When addressing employee grievances, you’ll need to work quickly to keep minor issues from turning into major problems.

Your top priority should be to document every step of the grievance handling process. This not only protects your organization if the employee files a lawsuit, but also assures consistency when addressing future employee grievances.


Grievance Filing Methods

Customize employee grievance filing methods to the size of your organization and your employees’ needs.

You may ask employees to file a grievance directly with Human Resources or contact their manager about it first. A formal, dated grievance letter may be required. On the other hand, you might allow employees to file grievances using an online portal.

Many organizations require employees to file their grievance no later than 30 days after the most recent action that caused the problem.

All grievance reports should include

  • Employee’s full name
  • Date of the grievance
  • Date(s) of incident(s)
  • Summary of their complaints
  • Witness details
  • Copies of supporting documents for the investigation
  • Details of action steps taken to solve the issue, if any
  • Employee’s preferred resolution


Upon receiving the grievance letter, determine if the grievance is timely and if it fits into the scope of the company’s grievance policy. Decide if all of the information required to resolve the issue is included, too.


Informal Resolution

If your workplace is not unionized, consider asking employees to try to informally resolve their grievances before filing a formal complaint. This is not always possible, however. Still, many issues can easily be resolved between the employee and their manager without going through the formal grievance handling process.

For example, say your office moved across town. An employee who has no car and used to live close to the office would now have to commute over an hour on public transit. If she files a grievance, she and her manager might be able to resolve the problem by allowing her to work remotely all or some of the time.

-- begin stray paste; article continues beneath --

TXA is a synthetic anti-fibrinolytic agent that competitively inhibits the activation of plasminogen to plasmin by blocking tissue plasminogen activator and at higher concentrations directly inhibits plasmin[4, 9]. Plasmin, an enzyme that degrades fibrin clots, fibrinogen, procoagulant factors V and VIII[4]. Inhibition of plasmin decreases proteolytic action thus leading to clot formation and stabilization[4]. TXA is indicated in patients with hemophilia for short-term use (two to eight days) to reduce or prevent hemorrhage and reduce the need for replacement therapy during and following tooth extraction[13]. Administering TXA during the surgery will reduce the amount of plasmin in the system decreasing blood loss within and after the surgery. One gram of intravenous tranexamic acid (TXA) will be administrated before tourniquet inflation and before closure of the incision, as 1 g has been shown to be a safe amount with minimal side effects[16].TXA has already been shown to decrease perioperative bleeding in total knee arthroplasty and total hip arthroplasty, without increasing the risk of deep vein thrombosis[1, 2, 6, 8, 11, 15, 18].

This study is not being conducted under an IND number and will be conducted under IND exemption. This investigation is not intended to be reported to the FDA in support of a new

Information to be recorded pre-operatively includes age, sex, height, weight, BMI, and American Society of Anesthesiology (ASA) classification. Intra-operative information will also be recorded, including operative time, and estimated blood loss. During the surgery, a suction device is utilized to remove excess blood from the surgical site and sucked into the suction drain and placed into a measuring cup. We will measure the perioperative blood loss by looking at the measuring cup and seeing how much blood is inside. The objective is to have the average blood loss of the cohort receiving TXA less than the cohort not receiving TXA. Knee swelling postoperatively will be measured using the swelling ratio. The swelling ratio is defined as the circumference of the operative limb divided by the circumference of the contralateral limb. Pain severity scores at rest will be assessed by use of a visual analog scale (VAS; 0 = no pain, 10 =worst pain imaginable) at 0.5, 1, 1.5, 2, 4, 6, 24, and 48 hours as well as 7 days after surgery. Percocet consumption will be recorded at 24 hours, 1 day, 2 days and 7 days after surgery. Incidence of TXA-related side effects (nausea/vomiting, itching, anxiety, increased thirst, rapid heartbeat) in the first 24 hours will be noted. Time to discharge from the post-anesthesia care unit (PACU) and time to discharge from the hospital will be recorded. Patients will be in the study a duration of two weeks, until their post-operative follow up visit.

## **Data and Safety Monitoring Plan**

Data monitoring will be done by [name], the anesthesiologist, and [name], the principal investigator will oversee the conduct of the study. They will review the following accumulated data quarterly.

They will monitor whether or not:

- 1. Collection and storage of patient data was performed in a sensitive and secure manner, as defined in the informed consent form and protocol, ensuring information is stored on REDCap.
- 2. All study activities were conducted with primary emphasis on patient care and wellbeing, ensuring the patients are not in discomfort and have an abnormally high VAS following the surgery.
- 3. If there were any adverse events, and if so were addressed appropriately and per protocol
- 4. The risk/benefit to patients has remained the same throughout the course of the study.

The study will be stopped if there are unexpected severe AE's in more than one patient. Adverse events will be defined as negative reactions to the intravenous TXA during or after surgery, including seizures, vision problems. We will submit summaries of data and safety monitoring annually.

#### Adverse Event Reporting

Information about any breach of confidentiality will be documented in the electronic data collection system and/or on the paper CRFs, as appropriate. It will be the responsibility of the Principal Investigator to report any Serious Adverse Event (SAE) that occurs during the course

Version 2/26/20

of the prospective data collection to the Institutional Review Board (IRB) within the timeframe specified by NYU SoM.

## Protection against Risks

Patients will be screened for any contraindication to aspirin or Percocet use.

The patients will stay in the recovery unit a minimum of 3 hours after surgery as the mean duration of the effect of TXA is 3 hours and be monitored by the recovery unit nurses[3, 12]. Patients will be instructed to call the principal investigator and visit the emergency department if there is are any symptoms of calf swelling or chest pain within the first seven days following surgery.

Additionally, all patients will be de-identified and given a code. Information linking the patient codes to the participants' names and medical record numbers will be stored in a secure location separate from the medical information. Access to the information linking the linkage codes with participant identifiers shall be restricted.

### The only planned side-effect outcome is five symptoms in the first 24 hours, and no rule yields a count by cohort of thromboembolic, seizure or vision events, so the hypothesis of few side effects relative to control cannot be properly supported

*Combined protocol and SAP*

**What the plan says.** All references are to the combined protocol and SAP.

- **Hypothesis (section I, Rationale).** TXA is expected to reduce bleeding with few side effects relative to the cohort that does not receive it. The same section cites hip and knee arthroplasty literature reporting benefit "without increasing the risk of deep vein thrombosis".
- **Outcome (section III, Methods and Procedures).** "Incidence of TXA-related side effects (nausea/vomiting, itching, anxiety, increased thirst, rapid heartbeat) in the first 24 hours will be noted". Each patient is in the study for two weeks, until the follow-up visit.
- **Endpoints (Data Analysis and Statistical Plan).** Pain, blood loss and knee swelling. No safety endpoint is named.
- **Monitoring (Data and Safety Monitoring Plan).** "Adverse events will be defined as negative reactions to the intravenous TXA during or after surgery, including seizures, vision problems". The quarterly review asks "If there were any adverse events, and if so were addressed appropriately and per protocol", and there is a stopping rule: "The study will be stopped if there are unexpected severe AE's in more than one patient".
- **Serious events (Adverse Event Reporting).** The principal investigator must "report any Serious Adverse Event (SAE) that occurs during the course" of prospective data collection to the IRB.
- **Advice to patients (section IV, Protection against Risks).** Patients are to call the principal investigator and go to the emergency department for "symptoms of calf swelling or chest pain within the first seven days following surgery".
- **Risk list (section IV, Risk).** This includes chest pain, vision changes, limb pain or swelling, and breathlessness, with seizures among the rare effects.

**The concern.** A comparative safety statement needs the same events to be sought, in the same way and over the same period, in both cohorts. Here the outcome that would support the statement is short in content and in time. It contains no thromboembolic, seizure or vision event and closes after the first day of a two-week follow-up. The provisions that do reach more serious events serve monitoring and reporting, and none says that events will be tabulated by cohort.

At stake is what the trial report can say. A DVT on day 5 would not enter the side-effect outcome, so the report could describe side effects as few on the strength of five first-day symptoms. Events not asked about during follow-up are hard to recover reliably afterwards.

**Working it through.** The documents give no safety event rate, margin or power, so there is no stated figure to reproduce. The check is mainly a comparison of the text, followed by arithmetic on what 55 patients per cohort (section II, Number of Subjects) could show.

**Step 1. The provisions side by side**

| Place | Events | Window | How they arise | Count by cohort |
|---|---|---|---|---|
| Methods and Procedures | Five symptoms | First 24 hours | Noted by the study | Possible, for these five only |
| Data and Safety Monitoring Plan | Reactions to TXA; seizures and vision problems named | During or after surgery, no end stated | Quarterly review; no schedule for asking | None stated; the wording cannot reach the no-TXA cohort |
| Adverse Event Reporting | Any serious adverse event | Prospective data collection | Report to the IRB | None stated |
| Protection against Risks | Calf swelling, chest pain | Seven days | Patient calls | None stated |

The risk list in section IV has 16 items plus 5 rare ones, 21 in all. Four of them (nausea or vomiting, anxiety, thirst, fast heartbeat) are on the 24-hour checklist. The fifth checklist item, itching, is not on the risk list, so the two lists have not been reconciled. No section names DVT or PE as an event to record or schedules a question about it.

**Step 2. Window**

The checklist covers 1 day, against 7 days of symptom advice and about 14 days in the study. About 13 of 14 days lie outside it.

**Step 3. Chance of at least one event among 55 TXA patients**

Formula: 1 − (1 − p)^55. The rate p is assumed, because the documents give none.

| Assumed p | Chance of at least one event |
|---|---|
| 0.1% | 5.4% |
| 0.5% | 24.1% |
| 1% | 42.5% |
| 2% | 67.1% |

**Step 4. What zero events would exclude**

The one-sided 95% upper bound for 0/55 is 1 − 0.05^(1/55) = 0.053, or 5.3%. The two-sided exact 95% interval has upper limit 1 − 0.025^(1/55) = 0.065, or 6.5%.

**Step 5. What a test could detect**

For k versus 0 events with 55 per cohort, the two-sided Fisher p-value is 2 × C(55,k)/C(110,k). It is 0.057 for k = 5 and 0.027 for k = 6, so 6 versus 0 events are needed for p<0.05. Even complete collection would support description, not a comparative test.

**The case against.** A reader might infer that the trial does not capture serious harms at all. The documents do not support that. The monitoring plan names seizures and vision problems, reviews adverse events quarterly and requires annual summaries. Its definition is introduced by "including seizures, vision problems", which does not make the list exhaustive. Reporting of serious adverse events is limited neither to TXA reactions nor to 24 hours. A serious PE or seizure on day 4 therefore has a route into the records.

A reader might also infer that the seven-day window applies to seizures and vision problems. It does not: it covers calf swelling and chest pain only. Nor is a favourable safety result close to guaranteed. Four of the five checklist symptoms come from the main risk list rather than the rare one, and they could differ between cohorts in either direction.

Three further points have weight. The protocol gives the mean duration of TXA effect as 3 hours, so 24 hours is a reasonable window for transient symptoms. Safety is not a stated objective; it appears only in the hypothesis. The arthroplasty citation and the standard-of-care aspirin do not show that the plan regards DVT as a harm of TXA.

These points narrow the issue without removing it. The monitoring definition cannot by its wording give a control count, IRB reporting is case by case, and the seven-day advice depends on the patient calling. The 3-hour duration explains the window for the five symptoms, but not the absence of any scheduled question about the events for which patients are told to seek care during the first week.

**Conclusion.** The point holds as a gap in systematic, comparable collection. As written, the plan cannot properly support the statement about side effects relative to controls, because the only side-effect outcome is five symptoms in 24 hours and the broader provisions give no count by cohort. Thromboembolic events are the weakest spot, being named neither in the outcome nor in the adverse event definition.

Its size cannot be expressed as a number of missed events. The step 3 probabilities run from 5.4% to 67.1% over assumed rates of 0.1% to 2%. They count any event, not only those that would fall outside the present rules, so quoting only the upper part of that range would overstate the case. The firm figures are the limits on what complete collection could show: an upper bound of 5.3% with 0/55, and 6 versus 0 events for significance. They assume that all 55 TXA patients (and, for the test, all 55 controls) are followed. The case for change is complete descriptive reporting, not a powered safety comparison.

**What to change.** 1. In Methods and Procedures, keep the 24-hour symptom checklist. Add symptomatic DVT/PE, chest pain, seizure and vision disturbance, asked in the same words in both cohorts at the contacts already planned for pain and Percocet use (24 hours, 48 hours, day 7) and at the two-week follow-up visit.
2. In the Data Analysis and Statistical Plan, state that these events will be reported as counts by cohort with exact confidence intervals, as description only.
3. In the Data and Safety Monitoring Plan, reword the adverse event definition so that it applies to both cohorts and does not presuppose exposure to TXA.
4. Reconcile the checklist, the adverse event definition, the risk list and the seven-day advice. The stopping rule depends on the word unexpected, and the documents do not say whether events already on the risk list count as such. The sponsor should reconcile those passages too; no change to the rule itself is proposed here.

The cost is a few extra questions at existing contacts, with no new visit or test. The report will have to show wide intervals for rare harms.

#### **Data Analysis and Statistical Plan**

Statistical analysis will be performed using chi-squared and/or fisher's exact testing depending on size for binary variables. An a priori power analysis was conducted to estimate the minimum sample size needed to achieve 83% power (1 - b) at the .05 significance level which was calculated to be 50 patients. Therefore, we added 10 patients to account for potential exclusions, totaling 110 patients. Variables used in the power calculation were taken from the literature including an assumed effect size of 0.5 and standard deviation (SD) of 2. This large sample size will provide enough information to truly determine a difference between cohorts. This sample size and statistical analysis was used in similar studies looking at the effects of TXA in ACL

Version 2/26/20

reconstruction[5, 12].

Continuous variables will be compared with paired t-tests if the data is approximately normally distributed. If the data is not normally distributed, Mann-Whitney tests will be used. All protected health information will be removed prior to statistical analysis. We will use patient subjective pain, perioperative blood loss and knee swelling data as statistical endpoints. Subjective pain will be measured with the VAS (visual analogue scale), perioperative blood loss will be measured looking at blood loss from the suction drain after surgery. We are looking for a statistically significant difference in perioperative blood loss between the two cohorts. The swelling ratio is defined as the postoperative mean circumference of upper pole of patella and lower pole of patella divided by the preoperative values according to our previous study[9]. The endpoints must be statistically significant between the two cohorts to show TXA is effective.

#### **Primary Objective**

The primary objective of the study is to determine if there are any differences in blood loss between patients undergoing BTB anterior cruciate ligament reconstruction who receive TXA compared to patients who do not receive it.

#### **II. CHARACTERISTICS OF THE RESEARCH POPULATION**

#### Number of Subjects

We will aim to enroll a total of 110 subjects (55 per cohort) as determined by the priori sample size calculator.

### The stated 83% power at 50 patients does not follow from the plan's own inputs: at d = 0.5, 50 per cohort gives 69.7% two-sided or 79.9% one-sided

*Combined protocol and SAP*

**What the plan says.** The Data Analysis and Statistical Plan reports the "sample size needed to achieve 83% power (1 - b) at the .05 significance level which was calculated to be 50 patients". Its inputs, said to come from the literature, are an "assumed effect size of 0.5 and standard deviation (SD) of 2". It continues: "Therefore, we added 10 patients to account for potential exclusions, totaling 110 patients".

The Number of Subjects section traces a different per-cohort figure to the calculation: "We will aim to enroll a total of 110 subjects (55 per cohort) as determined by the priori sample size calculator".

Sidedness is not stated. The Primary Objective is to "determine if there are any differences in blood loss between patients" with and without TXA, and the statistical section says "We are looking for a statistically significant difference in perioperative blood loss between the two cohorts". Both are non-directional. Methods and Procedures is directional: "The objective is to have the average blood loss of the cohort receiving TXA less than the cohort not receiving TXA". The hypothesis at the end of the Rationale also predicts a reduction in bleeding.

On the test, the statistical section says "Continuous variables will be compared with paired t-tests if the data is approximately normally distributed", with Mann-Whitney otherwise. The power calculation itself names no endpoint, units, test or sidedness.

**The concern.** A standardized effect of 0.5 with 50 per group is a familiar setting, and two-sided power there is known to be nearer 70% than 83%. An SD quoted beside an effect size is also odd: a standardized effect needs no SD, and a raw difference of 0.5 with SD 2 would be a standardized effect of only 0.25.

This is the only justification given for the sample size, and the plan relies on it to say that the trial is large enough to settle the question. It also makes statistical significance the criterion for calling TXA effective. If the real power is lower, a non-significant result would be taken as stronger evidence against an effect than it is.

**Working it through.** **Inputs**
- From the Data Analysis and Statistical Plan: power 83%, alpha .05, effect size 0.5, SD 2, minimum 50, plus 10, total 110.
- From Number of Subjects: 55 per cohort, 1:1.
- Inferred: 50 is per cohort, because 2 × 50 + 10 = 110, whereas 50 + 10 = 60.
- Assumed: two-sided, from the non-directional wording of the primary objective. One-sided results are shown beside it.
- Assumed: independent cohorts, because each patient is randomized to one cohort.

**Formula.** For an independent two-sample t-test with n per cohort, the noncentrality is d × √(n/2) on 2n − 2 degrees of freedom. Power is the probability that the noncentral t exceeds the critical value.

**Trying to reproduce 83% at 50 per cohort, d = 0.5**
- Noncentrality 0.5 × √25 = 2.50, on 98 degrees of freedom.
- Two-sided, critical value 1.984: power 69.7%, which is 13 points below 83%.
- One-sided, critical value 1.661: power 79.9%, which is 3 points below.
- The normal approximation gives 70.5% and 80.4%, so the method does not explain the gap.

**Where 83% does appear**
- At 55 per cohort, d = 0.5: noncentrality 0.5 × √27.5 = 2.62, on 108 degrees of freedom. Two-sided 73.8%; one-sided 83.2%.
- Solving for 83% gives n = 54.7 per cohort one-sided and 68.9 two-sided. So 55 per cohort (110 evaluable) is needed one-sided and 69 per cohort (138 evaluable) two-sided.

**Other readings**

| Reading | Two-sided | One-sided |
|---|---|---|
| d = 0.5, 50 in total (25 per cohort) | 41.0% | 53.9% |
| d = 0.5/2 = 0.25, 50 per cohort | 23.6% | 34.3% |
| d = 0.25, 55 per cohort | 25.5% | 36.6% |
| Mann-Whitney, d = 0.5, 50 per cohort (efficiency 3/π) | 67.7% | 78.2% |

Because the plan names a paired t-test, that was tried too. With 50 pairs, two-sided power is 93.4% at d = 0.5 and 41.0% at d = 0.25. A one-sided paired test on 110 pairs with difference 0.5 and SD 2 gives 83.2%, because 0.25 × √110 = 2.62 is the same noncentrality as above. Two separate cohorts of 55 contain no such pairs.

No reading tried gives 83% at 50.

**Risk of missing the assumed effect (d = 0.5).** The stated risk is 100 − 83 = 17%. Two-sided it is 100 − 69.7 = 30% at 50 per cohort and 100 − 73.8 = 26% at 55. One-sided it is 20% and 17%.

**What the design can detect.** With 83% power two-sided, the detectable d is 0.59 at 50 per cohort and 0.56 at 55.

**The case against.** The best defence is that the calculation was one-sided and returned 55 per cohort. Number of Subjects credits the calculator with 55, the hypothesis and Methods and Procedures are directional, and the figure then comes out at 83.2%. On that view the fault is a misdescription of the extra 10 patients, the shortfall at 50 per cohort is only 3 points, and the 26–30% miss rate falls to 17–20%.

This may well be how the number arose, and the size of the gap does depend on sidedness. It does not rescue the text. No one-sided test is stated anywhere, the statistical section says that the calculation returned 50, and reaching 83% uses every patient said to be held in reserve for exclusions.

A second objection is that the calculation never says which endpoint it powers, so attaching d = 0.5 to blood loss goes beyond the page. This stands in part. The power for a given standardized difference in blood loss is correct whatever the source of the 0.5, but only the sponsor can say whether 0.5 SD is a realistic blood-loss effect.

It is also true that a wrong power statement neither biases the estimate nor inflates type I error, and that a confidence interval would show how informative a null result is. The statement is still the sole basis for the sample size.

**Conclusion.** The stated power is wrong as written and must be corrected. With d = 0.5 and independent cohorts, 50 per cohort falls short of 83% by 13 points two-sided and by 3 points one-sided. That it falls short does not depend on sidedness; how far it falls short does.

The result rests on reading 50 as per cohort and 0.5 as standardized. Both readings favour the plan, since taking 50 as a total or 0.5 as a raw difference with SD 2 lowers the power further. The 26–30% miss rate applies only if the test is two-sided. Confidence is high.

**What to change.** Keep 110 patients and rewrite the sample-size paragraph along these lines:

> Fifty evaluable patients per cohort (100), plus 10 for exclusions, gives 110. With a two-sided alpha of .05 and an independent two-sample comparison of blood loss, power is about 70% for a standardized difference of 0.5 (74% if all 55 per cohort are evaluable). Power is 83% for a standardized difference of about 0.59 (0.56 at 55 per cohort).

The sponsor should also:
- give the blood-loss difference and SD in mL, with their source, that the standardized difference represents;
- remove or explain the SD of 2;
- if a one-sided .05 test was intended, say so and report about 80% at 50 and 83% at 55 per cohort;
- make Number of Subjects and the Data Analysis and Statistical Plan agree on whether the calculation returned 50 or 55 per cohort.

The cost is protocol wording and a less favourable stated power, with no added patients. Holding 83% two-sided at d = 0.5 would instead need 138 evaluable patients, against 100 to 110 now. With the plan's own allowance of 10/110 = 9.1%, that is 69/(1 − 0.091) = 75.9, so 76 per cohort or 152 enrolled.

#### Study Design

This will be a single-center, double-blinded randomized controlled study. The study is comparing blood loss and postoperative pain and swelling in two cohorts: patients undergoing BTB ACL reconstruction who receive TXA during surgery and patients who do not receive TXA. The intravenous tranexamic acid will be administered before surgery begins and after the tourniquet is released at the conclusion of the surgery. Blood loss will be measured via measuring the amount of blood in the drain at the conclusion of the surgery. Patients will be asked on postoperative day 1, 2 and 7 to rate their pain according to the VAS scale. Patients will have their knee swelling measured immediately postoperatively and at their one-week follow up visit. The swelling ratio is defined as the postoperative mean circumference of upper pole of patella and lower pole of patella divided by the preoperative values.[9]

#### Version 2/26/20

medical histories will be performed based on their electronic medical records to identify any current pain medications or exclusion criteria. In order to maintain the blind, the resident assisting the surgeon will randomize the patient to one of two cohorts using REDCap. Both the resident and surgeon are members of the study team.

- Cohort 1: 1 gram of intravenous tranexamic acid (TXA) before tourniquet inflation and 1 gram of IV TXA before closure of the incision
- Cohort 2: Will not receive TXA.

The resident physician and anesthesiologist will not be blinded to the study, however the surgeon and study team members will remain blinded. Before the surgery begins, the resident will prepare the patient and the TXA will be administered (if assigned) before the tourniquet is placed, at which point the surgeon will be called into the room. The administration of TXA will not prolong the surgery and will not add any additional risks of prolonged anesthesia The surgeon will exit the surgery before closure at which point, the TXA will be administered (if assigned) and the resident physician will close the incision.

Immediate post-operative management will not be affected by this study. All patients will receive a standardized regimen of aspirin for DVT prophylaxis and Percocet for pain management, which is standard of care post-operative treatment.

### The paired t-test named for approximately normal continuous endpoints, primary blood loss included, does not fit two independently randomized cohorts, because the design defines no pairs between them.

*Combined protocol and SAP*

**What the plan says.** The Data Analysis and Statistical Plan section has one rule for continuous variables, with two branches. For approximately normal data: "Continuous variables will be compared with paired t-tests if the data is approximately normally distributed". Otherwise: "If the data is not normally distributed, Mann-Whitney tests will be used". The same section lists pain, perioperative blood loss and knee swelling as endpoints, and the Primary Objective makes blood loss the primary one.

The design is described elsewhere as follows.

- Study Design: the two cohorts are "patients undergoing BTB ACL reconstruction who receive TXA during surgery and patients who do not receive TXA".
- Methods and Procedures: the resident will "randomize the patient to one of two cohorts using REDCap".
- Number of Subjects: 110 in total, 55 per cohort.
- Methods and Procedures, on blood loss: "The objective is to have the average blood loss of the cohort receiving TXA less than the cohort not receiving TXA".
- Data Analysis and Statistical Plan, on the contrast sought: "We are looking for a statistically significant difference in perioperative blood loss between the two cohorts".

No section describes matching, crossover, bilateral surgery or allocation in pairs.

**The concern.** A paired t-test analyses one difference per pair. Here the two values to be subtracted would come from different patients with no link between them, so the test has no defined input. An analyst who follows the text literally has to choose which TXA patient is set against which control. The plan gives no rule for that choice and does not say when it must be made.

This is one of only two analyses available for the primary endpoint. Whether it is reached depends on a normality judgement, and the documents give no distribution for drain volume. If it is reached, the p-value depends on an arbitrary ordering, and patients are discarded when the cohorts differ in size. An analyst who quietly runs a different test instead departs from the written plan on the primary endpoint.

Grievances of a serious nature should always be dealt with formally. Cases that concern physical safety, such as assault or a workplace hazard, or that put the organization at risk (e.g., fraud or compliance lapses) should be handled quickly and professionally.


Grievance Meeting Procedures

After an employee files a grievance, plan the resolution meeting for no more than five working days afterwards. This shows your commitment to resolving the issue quickly.

Hold the meeting in a private, distraction-free environment. Try to find a meeting room with blinds or frosted windows and doors that close. If you work in an open-concept workspace, find a spot that is away from the busiest areas of the office.

Before the meeting, communicate to the employee the meeting’s details in writing. Include the time and date of the meeting, where it will be held and who will hear the grievance. In addition, remind the employee of their right to be accompanied.

The meeting should involve the aggrieved employee, their optional representative, the employee’s manager and an HR team member, as well as a notetaker who is not involved with the case. Promote an open, relaxed atmosphere and encourage discussion as you ask your grievance investigation questions.

Similarly, allow the employee to vent (within reason) without acting defensive in response. As long as they aren’t physically or psychologically violent toward anyone else in the room, they should be allowed to express their anger or disappointment. Having a problem-solving attitude will help you see the employee’s point of view as you work toward a resolution.


Investigation and Decision

After the grievance meeting, take up to five more business days to come to a decision. During this time, use any new information that came to light in the meeting to further investigate the grievance.

Keep lines of communication open with the aggrieved employee throughout the grievance handling process. Be available to listen to questions and concerns.

If the employee doesn’t feel that their concerns have been addressed adequately, they may lose productivity, leave your company or even take legal action. A mishandled grievance could also cause a decline in morale among other employees, so be sure to take the process seriously.

Human Resources and management should work together to decide what action (if any) to take in response to the grievance. Try to find a permanent solution to the problem rather than providing a “band-aid fix” that doesn’t address the root cause.

For example, if an employee complains of harassment by their manager, ensure all managers receive harassment training. This reduces the likelihood that a similar issue will come up again.